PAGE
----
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Guilty Pleas in Hacking Case: Two Men Admit to Breaching Federal Database for Extortion Scheme


June 19, 2024

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Guilty Pleas in Hacking Case: Two Men Admit to Breaching Federal Database for Extortion Scheme

Two men have pled guilty to breaching a federal law enforcement database and exfiltrating personal details to use in an extortion scheme.

20-year-old Sagar Steven Singh and 26-year-old Nicholas Ceraolo, members of the “ViLE” hacking group, stole sensitive personal information from the compromised database and used it to blackmail their victims, threatening to disclose the data unless paid, the U.S. Department of Justice (DoJ) said.

Both Perpetrators Pleaded Guilty

Singh, who used the monikers “Anon,” “Convict,” and “Ominous,” and Ceraolo, who was also known as “Weep,” were indicted last March. Both have now pleaded guilty and could serve two to seven years in prison.

According to the DoJ, the two perpetrators weaponized a police officer’s stolen credentials to breach a restricted law enforcement database. Once inside, they accessed a trove of information including intelligence reports, sensitive details about suspects, and enforcement actions.

Threat Actors Exploited the Portal to Solicit Additional Information

According to a DoJ press release, “the purpose of the Portal was to share intelligence from government databases with state and local law enforcement agencies, and the Portal provided access to detailed, nonpublic records of narcotics and currency seizures, as well as law enforcement intelligence reports.”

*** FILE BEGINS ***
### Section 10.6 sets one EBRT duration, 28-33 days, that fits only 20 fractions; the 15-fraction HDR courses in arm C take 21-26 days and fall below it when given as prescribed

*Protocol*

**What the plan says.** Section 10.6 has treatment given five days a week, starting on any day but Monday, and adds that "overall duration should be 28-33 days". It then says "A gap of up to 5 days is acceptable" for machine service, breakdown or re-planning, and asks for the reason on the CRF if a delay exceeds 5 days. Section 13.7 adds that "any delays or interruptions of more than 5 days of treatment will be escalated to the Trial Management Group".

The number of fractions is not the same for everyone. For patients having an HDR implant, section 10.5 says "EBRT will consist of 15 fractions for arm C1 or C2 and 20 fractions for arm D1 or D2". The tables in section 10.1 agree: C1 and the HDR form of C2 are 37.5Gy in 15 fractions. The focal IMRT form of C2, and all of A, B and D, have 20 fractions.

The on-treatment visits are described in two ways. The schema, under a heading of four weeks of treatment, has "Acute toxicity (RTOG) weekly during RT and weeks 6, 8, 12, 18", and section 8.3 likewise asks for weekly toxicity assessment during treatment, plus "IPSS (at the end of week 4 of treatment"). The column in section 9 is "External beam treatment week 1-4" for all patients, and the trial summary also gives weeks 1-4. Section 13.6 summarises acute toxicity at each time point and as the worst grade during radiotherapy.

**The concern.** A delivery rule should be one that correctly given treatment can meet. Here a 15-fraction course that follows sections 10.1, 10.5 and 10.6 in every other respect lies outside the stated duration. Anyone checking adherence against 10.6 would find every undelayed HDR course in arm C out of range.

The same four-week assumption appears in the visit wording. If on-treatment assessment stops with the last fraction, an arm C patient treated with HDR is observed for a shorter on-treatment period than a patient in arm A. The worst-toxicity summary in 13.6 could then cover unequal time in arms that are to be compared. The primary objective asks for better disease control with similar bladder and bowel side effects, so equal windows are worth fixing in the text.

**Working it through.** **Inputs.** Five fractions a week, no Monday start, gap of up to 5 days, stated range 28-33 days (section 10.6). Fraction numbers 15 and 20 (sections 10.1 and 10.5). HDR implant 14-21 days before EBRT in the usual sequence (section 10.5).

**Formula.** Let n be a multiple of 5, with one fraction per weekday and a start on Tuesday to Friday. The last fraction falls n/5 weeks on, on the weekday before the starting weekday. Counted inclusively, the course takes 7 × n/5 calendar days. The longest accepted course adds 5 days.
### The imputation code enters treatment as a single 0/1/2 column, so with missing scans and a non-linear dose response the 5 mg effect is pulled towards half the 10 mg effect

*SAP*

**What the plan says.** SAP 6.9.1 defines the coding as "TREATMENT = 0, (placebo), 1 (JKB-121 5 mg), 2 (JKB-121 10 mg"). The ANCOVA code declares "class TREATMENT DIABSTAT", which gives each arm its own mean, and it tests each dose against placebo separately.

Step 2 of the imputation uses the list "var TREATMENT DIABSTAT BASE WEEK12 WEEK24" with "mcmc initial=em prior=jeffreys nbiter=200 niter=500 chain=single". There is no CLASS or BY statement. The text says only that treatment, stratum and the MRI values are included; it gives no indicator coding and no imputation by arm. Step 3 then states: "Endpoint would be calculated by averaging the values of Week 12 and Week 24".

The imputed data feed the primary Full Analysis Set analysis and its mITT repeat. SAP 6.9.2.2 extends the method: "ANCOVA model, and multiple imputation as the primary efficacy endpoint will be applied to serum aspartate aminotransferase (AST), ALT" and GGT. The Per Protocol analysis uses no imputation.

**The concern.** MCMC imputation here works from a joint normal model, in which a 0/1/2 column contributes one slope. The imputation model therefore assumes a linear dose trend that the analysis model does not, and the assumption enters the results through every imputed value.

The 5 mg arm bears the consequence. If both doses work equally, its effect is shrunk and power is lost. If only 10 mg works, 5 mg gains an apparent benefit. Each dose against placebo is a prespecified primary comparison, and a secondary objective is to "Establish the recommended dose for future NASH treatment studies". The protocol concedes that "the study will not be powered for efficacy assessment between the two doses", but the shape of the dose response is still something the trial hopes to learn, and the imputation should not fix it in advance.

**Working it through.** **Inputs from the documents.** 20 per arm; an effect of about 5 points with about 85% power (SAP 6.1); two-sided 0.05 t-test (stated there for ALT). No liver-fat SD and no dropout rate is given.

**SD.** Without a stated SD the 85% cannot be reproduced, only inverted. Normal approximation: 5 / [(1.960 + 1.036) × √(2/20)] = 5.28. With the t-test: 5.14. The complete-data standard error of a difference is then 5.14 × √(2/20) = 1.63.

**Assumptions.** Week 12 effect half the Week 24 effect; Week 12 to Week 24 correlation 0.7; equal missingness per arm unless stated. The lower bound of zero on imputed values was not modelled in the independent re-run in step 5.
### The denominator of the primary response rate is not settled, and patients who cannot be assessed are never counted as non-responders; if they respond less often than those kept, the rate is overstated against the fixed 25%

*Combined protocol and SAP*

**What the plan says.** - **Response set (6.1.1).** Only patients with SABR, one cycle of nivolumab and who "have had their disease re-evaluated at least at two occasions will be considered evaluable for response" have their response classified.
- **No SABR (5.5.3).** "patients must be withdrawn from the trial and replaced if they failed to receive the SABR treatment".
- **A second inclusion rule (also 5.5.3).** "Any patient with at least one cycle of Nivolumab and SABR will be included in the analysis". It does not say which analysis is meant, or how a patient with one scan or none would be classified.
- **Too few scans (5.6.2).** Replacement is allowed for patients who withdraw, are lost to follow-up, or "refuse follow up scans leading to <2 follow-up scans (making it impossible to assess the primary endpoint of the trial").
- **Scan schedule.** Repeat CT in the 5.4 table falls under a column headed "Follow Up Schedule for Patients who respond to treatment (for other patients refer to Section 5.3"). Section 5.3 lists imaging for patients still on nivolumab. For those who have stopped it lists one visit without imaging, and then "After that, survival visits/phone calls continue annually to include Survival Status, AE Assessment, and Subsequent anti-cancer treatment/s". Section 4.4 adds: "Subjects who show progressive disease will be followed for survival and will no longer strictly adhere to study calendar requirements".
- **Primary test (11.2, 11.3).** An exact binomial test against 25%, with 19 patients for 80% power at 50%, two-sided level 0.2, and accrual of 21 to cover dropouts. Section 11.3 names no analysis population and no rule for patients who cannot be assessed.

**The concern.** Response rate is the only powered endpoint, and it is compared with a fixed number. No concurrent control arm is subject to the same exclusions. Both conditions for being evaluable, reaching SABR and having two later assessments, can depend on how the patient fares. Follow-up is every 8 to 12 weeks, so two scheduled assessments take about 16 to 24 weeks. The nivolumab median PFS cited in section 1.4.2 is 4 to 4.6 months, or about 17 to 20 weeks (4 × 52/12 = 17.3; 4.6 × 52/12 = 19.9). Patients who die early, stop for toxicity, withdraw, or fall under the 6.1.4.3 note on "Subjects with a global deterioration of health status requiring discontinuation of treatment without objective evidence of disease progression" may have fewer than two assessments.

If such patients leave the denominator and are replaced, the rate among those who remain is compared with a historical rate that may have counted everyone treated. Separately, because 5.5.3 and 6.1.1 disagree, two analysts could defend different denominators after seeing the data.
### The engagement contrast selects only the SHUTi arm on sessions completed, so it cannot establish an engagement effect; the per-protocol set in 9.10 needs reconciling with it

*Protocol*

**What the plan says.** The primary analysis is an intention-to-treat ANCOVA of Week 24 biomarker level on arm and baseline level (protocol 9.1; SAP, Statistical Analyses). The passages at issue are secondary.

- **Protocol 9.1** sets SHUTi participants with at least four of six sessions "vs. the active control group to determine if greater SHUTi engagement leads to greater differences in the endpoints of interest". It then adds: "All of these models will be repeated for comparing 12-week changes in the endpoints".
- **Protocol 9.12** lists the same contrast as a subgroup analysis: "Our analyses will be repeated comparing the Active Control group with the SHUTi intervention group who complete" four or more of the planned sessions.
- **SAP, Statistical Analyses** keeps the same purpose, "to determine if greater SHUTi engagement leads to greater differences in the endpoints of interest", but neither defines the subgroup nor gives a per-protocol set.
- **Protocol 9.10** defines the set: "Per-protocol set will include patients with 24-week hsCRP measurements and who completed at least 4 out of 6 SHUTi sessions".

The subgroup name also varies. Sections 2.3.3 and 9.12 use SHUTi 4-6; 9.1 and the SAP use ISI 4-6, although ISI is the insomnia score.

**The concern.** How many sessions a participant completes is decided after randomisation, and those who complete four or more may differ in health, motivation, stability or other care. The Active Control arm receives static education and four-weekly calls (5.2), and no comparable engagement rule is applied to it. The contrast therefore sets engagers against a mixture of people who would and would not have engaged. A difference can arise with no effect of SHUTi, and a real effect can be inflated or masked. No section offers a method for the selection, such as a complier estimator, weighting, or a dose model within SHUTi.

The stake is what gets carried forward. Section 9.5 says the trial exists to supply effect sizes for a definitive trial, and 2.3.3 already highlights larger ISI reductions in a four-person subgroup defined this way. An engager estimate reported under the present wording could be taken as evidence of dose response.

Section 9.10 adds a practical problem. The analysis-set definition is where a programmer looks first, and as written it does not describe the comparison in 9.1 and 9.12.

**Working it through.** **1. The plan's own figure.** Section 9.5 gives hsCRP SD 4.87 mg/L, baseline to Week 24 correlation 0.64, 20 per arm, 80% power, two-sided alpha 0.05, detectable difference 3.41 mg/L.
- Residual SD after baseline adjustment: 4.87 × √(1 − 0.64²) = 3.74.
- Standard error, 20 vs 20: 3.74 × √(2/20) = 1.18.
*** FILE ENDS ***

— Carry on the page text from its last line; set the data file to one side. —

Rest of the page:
However, their actions extended beyond simply accessing the sensitive data in the restricted database, the DOJ said. Ceraolo also exploited the new privileges to solicit additional information from social media companies by fabricating criminal investigations and emergencies to obtain personal user details, according to the department.

Doxing and Blackmailing

Additionally, the criminal duo were accused of doxing and threatening victims they managed to identify, blackmailing them with releasing their personal info, including email addresses, home addresses, and Social Security Numbers, unless they received payment.

After accessing the portal, the threat actors acknowledged they knew of the criminal nature of their actions, as demonstrated by internal communications recovered by law enforcement, according to the release. Ceraolo expressed concerns about the potential consequences of their activities, predicting a dramatic law enforcement response.

Later the same day, Singh told a contact that he had inappropriately accessed a restricted area, using an officer’s credentials to gain entry. He noted the significant capabilities provided by this unauthorized access, including entry to government databases and several powerful search tools available through the Portal.




Vlad's love for technology and writing created rich soil for his interest in cybersecurity to sprout into a full-on passion. Before becoming a Security Analyst, he covered tech and security topics.

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